Tuesday, 29 June 2010

I cannot ever get to see my GP, it always takes weeks to get an appointment. Some thoughts. The basics 001.

At ND Central this title has over the last few weeks has been a common opening gambit to a consultation from patients for both doctors and nurses. The implication being that as a result the patient has suffered and it is OUR fault.

The fact that it is often followed by a two minute monologue on the state of the NHS and, what if I was ill?, immediately tells a health care professional there is very little actually wrong with the patient.

You learn to develop a thick skin in general practice in the UK. You also know that if a patient is blue, unconscious, pulseless and not breathing rather than moaning on about appointments they might be actually ill as opposed to being pathetically well and whinging.

Let us have a think about not being able to get an appointment (the instant I want one). Lets start with some basic questions like why can you not get an appointment (the instant you want one)?

If it doesn’t cost anything and has some worth to a consumer, the patient, guess what?

Everyone wants it.

Our medical students from many nations overseas all say the same thing. "The NHS is brilliant, we can see a doctor and it costs us nothing unlike at home where it will cost . . . ".

Their idealism changes rapidly after they start seeing patients themselves and by the end of their time with us they keep asking why people are coming to see us with things they wouldn't bother a doctor with. Remember this is the hugely affluent and over educated Northernshire where we practise.

So if there is no economic check on the provision of healthcare to the consumer (patient), combined with potentially limitless demand for healthcare, which is pitched against a finite provision of healthcare then something has to give. Have you worked out what that might be yet?

Perhaps a shortage of appointments because there is no disincentive to use the service?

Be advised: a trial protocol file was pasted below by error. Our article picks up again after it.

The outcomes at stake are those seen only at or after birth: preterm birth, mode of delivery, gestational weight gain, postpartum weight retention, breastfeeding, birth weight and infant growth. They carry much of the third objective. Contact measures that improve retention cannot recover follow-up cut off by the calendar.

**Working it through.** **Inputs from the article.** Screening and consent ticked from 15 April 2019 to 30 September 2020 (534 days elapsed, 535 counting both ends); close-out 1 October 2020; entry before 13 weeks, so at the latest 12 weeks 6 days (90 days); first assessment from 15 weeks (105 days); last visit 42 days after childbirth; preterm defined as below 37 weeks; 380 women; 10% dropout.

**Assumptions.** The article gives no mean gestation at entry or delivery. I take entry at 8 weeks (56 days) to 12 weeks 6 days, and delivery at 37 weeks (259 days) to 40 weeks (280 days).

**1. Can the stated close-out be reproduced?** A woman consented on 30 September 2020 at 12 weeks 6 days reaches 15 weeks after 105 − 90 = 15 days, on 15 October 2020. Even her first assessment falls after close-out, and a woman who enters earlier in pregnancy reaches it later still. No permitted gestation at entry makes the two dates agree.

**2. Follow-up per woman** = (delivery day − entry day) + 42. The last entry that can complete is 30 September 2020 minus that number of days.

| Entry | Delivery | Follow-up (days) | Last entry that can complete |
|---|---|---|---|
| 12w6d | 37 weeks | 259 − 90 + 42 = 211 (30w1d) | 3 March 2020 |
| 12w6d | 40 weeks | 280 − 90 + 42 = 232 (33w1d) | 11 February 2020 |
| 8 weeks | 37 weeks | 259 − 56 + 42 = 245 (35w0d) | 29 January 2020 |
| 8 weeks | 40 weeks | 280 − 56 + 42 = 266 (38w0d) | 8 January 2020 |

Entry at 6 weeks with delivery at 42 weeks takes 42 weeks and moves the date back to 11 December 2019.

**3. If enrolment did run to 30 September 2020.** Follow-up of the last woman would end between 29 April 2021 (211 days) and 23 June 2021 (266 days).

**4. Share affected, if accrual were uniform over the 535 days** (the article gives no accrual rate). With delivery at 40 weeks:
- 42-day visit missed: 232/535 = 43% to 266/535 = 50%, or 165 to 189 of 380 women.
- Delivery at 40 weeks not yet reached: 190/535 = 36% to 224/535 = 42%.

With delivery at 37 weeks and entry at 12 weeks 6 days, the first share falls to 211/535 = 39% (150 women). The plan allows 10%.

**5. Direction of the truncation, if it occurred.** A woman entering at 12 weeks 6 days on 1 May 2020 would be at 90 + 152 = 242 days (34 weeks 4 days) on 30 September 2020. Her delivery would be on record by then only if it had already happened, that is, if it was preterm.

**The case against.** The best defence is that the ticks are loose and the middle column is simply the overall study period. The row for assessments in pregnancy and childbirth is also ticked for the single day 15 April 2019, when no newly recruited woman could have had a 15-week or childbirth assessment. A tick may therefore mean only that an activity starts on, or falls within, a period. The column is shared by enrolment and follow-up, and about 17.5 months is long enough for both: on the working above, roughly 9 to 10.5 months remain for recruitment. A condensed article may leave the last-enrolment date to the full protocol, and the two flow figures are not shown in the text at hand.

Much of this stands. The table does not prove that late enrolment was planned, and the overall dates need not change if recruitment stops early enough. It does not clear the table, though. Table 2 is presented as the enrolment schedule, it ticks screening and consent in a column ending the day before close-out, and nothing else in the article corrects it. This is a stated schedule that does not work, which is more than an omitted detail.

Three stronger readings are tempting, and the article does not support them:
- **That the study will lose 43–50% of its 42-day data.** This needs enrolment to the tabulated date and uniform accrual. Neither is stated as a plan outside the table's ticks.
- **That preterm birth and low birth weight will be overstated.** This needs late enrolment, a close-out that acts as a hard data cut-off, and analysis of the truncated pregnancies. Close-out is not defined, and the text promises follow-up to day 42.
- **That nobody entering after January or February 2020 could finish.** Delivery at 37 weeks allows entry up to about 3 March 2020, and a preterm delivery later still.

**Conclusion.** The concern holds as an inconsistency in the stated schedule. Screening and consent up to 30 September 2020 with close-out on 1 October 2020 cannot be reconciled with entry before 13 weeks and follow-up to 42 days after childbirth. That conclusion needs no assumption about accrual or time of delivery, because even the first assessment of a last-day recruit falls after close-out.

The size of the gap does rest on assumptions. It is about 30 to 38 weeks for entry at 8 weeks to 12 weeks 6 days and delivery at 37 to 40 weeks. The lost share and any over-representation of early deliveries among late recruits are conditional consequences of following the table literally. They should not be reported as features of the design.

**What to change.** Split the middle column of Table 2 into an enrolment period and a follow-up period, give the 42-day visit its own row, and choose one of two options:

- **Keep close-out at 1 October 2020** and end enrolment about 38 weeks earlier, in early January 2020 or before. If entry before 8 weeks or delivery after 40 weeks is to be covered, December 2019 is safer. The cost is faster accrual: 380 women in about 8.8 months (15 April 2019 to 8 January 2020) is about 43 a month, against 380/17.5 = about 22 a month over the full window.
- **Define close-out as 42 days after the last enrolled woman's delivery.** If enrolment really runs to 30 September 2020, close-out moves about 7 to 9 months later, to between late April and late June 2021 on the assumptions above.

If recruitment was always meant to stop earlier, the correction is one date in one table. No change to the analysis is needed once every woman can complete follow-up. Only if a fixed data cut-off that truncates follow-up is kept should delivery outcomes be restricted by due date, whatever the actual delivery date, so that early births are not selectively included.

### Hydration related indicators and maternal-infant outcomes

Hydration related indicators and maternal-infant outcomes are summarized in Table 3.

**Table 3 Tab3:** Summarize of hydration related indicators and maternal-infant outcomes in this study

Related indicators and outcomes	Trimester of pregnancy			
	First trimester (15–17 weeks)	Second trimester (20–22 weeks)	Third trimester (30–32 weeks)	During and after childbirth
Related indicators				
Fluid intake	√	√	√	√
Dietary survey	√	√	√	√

Would a charge for appointments make it easier to get an appointment?

Perhaps a sliding scale say £ 10 for a routine appointment, £ 25 for an “urgent” one? What about home visits at £100 a time?

We bet the “I can’t afford a taxi” argument would disappear overnight as a self preservation (health) argument and it is free argument would rapidly give way to a “how do I save money?” (economic) one and guess which usually wins?

Lots of time is spent talking about “markets” in the NHS but most peoples experience of real markets means that if you want something you have to pay for it. If you want it NOW you pay more or you wait your turn.

People are used to using markets and those who want things a bit quicker usually take advantage of private medicine.

Unfortunately this “market” option is unlikely to happen until patients have to pay so possibly the easiest way of “creating” more appointments, by managing demand, is not likely to be a political option so you will have to wait and continue to moan.

Let us now think about the diseases we see in general practice and whether most of them actually merit an appointment.

All of us here at ND Central have been through different General Practice Vocational Training Schemes. All of us know, and have been taught, that most illnesses we see in General Practice are self limiting.

In other words most illness gets better on its own. This is nothing new but is highly unpopular with Joe Public who since the advent of penicillin think there is a “pill for every ill”.

This means that if you have a cold, a sore throat, a case of diarrhoea and vomiting the vast majority of these will get better on their own. More often than not we talk to patients, examine them, tell them what they have got and give them nothing.